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Life/NonLife: a forum

This Somatosphere forum features essays written in the wake of a debate held at the 2015 Annual Meeting of the Association of Social Anthropologists of the United Kingdom and the Commonwealth. The debate was organized around the following motion: “Lacking empirical traction and heuristic power, the distinction between life and nonlife is one that anthropology needs to discard.” We hope …

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Beach

Beaches are good places to think with about waste and ruination. They were once generically places of waste (in the etymological sense of “unoccupied, uncultivated”) while recognized as actants in processes of ruination—including erosion that produced their defining shingle and sand, the death and decay of what washes up on them, and the shipwrecks they induced. In the industrializing world …

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Residue

Waste and toxicity are foundational categories of knowledge for the Anthropocene. Consider how natural scientists approach the topic. Empirically, the “great acceleration” they’ve identified corresponds to a massive increase in human-generated wastes: carbon molecules, toxic chemicals, radioactive particles, plastics, and much more. Measuring molecular concentrations of these materials, and mapping these measurements onto models of earth systems (such as the …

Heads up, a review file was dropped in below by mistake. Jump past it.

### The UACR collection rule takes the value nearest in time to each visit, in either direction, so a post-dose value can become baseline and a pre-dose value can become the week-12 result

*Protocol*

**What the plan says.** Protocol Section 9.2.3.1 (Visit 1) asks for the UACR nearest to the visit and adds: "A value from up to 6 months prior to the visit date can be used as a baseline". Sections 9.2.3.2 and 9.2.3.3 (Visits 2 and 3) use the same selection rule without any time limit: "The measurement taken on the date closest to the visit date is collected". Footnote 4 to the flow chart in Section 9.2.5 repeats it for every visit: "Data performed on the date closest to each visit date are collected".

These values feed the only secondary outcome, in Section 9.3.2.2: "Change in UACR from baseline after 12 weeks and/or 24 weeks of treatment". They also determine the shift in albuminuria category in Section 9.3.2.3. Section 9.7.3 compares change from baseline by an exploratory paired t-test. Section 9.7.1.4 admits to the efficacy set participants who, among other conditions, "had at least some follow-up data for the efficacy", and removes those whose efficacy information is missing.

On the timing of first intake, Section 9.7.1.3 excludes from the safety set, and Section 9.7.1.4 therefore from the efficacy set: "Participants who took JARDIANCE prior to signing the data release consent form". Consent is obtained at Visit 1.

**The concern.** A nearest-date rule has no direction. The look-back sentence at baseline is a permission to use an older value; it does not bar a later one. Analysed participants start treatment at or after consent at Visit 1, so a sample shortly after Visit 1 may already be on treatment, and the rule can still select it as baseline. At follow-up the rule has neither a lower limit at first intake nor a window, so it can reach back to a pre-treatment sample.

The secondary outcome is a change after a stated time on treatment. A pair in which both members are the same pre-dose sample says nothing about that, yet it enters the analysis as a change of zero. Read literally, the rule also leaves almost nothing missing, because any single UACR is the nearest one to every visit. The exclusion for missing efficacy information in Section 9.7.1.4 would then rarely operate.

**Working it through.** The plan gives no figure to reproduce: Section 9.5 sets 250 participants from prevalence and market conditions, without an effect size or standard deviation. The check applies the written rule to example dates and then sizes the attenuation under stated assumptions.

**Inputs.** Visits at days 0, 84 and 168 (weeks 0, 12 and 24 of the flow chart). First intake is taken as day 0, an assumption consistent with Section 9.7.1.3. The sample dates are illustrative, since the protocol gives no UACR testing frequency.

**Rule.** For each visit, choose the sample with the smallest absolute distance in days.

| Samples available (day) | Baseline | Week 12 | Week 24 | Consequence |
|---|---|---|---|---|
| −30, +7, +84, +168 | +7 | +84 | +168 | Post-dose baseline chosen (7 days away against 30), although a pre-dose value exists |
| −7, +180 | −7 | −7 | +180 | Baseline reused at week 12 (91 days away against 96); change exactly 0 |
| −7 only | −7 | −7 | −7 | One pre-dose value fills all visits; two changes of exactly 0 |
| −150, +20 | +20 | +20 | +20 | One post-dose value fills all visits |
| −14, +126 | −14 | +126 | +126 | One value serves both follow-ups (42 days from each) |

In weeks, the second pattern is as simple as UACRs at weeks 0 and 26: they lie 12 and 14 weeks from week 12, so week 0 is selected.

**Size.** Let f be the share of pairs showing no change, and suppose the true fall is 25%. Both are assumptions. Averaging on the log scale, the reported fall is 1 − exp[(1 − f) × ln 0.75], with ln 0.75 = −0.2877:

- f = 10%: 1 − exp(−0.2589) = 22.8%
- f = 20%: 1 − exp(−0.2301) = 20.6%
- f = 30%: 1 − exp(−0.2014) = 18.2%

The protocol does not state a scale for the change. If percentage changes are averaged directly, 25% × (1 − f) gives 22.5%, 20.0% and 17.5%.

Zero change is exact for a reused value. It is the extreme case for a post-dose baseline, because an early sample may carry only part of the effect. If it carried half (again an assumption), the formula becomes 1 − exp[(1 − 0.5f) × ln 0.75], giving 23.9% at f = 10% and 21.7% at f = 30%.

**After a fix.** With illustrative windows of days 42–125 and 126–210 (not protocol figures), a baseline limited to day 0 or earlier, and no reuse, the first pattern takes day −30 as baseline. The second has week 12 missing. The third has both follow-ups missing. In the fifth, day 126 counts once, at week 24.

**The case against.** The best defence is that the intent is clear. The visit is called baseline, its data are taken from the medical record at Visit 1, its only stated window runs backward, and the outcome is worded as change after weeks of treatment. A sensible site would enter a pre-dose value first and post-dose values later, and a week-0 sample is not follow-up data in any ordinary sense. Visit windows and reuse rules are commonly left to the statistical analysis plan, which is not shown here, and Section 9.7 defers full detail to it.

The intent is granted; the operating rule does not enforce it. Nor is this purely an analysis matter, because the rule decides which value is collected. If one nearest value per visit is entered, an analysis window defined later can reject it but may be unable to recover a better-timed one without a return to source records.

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Toxicity, Waste, Detritus: An Introduction

Planet Earth has entered the time of the Anthropocene. For natural scientists, this means that human activity, taken as a whole, has come to rival geological and biophysical forces in its effect on the planet. Disturbing material comparisons communicate the deep weirdness of this fact. For example, there’s now enough concrete on the planet to produce a 2mm thick, full-scale …

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Humanitarianism in the Anthropocene

The decade has been conceptually rich for anthropologists. From multi-species ethnography to the practice of care, the past several years have seen a flourish of analytical concepts and theoretical preoccupations. Two key developments among these emergent and often-interlinked topics are anthropology’s focus on international humanitarianism and the Anthropocene. To date these two important research streams have not been linked. This …

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Conference Report: ‘Comment penser l’anthropocène?’ at Collège de France, Paris

November 5 & 6, 2015 – Conference Program and Videos

The two-day conference ‘Comment penser l’anthropocène?’ (‘How to think the Anthropocene?’) at the Collège de France in Paris brought together numerous scholars from natural and political sciences, from philosophy, anthropology, sociology, history and law. It was chaired by Catherine Larrère and Philippe Descola with the support of the patronage committee …